THERE is nothing subtle about J B Priestley’s An Inspector Calls with its idealistic lesson that we are all interdependent and responsible for one another. The play is very straightforward with simplistic characters who have all behaved badly and who are shown a mirror to their moral actions by the Inspector. (Swap the photos of the dead woman for a mirror).
Ever since the play was first produced in 1945 in Moscow it has been popular being a whodunnit, morality tale and costume drama all rolled into one. Being on the English Literature curriculum also helps keep touring productions on the road with the guarantee of audiences.
Being so popular for both stage and screen it is was apparently a surprise when trendy young director Stephen Daldry chose it for his debut at the National Theatre in 1992. Widely acclaimed at the time and seemingly continuously on tour, the production plays around with the concept of what is performance, when are the players acting, the stage on a stage, where is the fourth wall (including fiddling around with the curtain itself), is the Inspector directing the drama or part of it. Yes, all quite valid (if a little heavy-handed) but not really necessary for a play that doesn’t need such intellectual jiggerypokery. The words are sufficient and I rather hankered for just the words which I assume we are supposed to believe were coming from the radio switched on after the blitz had ended
I found all of this distracting from the strength of what is a psychological investigation into this family as mediums of values, morality, class and, of course, community. Just because the play, its message, are straightforward doesn’t mean the staging needs to be crammed full of symbolism.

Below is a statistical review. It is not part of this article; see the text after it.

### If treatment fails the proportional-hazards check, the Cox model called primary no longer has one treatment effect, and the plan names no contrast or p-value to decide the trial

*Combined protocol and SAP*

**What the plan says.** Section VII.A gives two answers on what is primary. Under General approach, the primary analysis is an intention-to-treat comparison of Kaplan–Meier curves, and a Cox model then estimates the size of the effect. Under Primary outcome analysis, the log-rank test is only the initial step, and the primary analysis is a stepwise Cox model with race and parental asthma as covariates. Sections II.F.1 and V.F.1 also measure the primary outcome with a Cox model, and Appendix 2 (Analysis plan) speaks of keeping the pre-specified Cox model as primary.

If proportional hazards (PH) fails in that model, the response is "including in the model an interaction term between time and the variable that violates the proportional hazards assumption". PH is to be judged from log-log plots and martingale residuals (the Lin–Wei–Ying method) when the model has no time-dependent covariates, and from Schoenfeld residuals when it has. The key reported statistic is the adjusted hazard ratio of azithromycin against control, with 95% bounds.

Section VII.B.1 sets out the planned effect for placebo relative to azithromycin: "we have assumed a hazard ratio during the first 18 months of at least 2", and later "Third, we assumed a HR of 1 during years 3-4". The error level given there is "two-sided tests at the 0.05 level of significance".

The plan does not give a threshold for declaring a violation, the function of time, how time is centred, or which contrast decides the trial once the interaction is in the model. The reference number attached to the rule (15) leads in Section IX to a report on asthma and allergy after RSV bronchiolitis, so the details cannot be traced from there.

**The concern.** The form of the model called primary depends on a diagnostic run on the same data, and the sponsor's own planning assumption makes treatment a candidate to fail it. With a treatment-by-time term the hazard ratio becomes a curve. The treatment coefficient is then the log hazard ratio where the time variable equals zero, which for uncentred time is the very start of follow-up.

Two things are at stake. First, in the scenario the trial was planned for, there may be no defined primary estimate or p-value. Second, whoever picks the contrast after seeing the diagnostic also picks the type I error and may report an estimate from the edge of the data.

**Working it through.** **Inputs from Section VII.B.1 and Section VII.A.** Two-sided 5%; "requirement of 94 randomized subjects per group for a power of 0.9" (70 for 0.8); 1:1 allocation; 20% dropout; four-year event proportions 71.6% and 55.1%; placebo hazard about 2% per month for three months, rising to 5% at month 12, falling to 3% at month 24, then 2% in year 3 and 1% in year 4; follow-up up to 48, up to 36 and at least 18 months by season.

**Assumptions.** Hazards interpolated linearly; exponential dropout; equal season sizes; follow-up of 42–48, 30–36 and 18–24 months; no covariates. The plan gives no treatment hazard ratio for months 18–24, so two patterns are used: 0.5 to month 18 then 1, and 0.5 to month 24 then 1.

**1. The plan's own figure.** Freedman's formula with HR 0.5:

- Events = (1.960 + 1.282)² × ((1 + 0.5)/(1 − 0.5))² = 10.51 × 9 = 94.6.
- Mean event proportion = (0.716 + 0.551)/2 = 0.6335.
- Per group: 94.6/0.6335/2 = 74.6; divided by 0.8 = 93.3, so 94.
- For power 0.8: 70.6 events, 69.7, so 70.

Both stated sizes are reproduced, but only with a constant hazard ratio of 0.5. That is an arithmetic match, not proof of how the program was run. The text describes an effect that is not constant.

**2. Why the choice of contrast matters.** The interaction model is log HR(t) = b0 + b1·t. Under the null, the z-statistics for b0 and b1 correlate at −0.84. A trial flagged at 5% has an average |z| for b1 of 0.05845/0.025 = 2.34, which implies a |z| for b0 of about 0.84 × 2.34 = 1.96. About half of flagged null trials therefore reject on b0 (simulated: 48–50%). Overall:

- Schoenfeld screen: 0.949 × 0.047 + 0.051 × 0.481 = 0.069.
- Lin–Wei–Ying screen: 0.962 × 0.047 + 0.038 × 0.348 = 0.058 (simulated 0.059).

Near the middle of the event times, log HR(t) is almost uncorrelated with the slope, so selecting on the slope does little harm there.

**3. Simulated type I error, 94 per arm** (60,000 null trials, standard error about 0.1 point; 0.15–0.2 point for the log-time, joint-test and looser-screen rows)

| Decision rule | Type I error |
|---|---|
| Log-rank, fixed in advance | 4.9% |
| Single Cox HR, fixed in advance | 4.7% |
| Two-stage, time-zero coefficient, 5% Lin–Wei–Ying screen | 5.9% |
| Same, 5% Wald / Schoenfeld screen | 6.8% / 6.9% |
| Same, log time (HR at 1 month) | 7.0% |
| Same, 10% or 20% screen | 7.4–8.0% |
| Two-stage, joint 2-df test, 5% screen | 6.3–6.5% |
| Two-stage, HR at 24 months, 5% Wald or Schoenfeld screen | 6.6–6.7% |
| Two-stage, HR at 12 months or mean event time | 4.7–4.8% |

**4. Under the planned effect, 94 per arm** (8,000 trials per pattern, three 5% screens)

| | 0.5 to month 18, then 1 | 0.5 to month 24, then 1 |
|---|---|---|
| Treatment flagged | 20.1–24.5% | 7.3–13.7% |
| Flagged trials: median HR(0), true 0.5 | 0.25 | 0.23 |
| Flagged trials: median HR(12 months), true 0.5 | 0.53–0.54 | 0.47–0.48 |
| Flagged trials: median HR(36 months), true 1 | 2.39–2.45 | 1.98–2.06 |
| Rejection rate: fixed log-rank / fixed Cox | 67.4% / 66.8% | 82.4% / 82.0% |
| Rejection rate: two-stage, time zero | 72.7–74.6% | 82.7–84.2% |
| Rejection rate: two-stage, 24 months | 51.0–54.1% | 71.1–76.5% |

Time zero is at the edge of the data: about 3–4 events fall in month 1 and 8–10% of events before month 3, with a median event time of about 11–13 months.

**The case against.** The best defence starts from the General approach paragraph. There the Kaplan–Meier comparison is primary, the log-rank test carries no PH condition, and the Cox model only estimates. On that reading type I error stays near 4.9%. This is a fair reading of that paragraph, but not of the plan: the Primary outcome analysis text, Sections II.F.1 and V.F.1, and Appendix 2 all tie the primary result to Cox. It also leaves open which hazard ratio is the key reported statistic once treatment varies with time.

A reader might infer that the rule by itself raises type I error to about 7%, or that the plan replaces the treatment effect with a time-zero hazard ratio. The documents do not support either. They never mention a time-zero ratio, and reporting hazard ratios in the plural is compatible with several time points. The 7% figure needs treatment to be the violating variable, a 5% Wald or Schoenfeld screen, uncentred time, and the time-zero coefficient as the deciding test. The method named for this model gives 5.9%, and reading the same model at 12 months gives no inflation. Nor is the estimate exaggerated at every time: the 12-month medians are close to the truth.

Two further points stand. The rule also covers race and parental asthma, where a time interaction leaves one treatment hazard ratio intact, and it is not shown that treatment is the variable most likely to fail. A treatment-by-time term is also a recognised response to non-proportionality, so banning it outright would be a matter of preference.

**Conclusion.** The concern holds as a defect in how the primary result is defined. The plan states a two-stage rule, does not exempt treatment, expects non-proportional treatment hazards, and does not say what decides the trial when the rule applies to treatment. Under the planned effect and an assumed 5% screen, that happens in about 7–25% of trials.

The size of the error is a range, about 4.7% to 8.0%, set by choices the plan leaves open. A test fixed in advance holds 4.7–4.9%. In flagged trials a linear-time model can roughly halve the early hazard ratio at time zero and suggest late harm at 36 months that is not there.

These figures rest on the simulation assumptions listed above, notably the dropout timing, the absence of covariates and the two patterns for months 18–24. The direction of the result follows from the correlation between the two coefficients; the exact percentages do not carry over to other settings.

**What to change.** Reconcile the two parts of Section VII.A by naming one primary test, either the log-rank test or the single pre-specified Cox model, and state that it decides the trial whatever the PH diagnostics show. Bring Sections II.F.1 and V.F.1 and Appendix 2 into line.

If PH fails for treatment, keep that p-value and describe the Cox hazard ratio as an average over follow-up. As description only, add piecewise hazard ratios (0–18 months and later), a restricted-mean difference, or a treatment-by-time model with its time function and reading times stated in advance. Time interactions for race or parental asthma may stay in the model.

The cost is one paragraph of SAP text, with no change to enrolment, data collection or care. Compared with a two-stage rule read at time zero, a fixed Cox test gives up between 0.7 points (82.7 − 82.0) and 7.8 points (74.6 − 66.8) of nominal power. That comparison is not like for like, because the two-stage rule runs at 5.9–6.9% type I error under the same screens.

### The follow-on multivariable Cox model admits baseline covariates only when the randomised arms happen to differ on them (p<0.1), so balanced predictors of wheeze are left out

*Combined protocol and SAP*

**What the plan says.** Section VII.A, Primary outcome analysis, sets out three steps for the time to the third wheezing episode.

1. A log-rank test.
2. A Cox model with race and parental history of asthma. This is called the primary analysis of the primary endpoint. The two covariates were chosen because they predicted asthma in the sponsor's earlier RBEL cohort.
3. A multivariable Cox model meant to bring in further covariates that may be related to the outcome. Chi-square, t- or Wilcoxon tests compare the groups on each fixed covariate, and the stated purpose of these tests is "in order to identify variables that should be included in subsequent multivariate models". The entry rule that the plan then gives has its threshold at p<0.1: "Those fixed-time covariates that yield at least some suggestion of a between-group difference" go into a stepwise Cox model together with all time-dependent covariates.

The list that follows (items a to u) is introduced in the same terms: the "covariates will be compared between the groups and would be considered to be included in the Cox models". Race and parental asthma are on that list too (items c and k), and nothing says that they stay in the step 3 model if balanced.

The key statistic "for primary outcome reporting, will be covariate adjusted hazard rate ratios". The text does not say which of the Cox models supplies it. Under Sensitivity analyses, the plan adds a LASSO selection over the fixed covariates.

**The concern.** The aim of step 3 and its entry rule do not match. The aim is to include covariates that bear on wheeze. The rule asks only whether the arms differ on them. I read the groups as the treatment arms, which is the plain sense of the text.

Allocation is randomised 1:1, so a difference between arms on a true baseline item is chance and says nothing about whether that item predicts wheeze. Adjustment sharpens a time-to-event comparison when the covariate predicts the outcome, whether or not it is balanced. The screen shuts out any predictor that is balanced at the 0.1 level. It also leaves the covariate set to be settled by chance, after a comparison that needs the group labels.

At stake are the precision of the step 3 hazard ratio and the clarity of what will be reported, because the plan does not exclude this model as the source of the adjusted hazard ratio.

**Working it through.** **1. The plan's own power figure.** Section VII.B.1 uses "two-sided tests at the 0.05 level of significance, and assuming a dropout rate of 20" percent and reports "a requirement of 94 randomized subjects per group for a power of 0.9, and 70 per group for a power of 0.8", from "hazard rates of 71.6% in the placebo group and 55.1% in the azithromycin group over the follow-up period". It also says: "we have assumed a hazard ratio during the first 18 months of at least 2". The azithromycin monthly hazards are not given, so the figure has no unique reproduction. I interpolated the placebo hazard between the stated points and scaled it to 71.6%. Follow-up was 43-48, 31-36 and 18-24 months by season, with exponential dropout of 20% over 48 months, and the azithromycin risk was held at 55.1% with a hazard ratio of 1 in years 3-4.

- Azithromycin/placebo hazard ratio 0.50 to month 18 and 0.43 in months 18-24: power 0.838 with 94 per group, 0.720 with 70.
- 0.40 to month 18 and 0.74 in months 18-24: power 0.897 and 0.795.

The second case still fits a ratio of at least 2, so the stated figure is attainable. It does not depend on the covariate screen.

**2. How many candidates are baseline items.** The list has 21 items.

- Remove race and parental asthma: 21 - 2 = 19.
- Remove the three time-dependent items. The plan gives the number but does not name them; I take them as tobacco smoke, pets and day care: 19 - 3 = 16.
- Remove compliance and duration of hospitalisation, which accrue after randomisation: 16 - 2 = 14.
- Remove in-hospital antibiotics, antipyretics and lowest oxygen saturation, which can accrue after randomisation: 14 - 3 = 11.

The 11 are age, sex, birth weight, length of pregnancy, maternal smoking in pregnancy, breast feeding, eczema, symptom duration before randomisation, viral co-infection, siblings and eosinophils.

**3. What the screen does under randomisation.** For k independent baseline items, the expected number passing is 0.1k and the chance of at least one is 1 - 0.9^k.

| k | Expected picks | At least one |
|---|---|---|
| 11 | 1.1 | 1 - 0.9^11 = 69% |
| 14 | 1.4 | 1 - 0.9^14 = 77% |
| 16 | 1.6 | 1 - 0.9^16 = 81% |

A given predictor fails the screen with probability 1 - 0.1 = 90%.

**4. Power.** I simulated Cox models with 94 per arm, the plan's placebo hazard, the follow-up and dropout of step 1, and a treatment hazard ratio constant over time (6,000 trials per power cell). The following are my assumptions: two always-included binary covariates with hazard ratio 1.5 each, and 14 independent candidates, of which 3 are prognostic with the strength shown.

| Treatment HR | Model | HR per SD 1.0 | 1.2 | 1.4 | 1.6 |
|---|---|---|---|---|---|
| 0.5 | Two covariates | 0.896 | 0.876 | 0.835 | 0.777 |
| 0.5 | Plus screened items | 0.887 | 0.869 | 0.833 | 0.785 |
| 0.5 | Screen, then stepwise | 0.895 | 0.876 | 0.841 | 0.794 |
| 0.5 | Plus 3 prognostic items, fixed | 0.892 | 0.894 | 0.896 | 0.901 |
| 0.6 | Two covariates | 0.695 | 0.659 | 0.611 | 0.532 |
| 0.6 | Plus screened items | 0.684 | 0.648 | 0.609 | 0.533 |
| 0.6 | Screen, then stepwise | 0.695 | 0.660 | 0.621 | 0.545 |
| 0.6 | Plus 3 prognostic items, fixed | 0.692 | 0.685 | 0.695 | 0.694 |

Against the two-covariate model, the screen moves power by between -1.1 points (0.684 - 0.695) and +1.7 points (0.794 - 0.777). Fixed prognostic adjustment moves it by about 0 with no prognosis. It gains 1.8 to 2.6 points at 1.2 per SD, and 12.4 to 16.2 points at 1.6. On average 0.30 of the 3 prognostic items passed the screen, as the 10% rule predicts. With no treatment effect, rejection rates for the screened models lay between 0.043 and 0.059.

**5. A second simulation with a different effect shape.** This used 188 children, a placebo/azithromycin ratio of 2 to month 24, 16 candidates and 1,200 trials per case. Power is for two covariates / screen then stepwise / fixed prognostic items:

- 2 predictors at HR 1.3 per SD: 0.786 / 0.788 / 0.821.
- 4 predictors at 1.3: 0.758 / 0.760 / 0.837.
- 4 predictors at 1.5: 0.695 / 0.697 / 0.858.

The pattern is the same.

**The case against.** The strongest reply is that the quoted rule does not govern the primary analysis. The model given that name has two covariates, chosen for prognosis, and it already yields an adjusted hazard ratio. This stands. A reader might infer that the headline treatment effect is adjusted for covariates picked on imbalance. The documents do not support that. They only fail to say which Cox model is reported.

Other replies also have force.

Such is the clarity (and simplicity) of the character writing and the plot that there is no need to tinker. The medium for this preachy play is the prosperous and rather preposterous industrialist family, the Birlings, living in a northern town in the run up to the First World War. They are celebrating the engagement of their daughter to the son of a rival firm which will help push down costs and maximise profits. It will also bring old and new money together.
However, clearly all is not well in this family and the appearance of an unconventional police inspector to investigate the painful suicide of a young woman is the blade to lance the boil that is already festering.
The Inspector individually shows each of the protagonists a photo when recounting each sorry step in the decline of the young woman as she is delivered blow after blow, from losing her job in the father’s factory to finally being turned away from the mother’s charitable committee.
At first the clever idea of the drama taking place in a miniaturised house rising like a pustule on splits out of the earth and which opens up like a dolls’ house onto the grimy external world works well. Ian McNeill’s designs that contrast between the pretty house and the open sewer, the bourgeois finery and the gritty industrial population and broken windows of the phone box, are obvious but no problem However, the rather clunky collapse of the house when the Birling’s world falls apart if too blatant as is the dah dah daa music as the plot develops.
I would call this a bit of a shouty production whether that is Liam Brennan’s Inspector Goole, Geoff Leesley’s Arthur Birling , Matthew Douglas as the fiancé Gerald Croft and even the feeble younger son, Eric, played by Hamish Riddle.
Caroline Wildi didn’t really rise above a one-dimensional portrayal of the matriarch Sybil despite rather unnecessarily made to sit next to her husband in the sewer as he salvages the family silver. Most impressive was Katherine Jack as the perceptive daughter Sheila although she is given more to play with by Priestley unlike the other flat characters.
New Theatre, Cardiff. Until April 16